When is jagua in season

It’s important to note that the exact season for huito fruit may vary depending on the region where it’s grown, climate conditions, and other factors. For example in Brazil huitos are in season in June while in Peru they are available during March-April. 

What does genipapo fruit taste like?

When fully ripe, huito fruit has a sweet flavor that is similar to dried apples. The pulp itself has a slightly fibrous texture and can be eaten raw or used in various culinary applications such as jams, ice creams, and sauces.

How do you eat jagua fruit?

To eat huito fruit, start by washing the exterior thoroughly under running water. Then, cut it open with a sharp knife lengthwise. Inside you will find several black or dark blue seeds surrounded by juicy flesh that can be eaten raw or used in recipes.

Note; huitos cause bad breath. So ensure to chew something minty after tasting this fruit. 

Additionally, you can use huito fruit in ice cream and jellies. 

Huito juice

In countries where this fruit thrives, jagua juice is one of the favorite local drinks. If you have a few fruits, you can make huito juice: 


-4-5 huito fruits

– 2 cups of water

– Sugar (optional)


1. Cut the huito fruits in half and remove the seeds.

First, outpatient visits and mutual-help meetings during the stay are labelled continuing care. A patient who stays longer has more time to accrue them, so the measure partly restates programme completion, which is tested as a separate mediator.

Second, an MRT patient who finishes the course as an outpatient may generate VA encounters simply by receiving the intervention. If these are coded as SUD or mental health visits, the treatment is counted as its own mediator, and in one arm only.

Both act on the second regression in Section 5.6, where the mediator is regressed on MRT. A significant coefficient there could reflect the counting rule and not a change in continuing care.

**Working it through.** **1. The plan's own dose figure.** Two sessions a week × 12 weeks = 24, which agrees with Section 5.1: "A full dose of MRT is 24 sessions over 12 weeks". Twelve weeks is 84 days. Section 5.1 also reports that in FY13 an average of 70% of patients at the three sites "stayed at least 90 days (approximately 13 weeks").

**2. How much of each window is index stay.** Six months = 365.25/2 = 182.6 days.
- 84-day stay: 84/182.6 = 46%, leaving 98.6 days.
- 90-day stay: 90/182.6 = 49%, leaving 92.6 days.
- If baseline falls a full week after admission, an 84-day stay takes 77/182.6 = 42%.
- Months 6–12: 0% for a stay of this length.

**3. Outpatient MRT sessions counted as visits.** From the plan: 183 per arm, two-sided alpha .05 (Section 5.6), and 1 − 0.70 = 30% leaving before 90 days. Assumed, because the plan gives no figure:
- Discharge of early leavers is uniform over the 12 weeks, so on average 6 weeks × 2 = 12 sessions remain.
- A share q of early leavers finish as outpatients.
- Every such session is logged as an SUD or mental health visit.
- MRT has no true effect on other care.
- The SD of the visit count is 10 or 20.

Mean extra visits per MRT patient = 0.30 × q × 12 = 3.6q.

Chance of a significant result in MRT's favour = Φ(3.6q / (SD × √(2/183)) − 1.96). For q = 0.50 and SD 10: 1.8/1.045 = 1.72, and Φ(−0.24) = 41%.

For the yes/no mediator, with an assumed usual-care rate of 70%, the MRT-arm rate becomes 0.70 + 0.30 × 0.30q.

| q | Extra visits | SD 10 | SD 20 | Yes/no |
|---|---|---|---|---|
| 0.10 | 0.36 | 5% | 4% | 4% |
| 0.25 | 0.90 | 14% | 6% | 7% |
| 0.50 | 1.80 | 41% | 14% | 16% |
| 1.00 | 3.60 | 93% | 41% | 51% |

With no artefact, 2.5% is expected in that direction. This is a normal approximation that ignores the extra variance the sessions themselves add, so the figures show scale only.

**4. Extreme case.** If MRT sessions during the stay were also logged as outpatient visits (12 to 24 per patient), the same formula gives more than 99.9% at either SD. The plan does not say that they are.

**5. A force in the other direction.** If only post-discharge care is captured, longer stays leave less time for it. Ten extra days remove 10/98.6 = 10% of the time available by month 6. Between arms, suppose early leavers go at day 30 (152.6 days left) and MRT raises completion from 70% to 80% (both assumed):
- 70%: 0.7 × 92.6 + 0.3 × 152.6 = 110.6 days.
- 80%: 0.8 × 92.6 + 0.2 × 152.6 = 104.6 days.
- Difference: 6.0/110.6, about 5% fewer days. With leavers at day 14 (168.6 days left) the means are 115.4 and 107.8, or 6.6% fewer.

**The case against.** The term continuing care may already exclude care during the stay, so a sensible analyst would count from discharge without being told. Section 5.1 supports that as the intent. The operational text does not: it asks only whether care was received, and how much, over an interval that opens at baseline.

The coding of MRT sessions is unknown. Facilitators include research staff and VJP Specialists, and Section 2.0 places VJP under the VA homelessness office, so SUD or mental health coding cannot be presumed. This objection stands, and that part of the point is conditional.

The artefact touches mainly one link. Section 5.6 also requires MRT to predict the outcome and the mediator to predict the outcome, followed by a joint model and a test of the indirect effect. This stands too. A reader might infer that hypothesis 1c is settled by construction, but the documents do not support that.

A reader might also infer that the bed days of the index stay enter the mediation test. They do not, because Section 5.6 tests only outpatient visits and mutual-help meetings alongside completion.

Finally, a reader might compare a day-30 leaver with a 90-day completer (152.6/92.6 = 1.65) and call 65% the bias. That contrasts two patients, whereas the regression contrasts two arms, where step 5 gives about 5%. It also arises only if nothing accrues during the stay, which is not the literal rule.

2. Place the fruit halves in a blender with 2 cups of water and blend until smooth.

3. Strain the mixture through a sieve or cheesecloth to remove any pulp.

4. Add sugar, if desired, and mix well.

5. Chill in the refrigerator before serving. Enjoy your refreshing huito fruit juice!

Storing Genipapo fruit

To store huito fruit, it should be kept in a cool and dry place away from direct sunlight. If you have sliced or peeled the fruit, keep it in an airtight container in the refrigerator to prevent spoilage.

If you want to preserve huito fruit for longer periods, you can freeze it. First, peel and cut the fruit into small pieces or puree it. 

Then, place the pieces or puree in freezer bags and remove as much air as possible before sealing them tightly. Label each bag with the date of freezing so that you can use them within six months.

Another way to store huito fruit is by making jam or jelly out of it. This method will allow you to enjoy huito even when it’s out of season. You can also add sugar to enhance its flavor and extend its shelf life. 

Store your homemade jam or jelly in sterilized jars with tight-fitting lids at room temperature for up to one year.

Note; huitos do not rot. Instead, this fruit dries out. 

Where to buy huitos 

If you are looking to buy huito fruit, you can find it in local markets in the Amazon region. It is sold fresh or dried and sometimes made into  jellies. In addition to this, some online stores also sell huito fruit products like powders.

It’s important to note that huito fruit can be difficult to find outside of its native region. Moreover, since it’s not widely cultivated for commercial purposes yet, there may not always be a consistent supply available for purchase.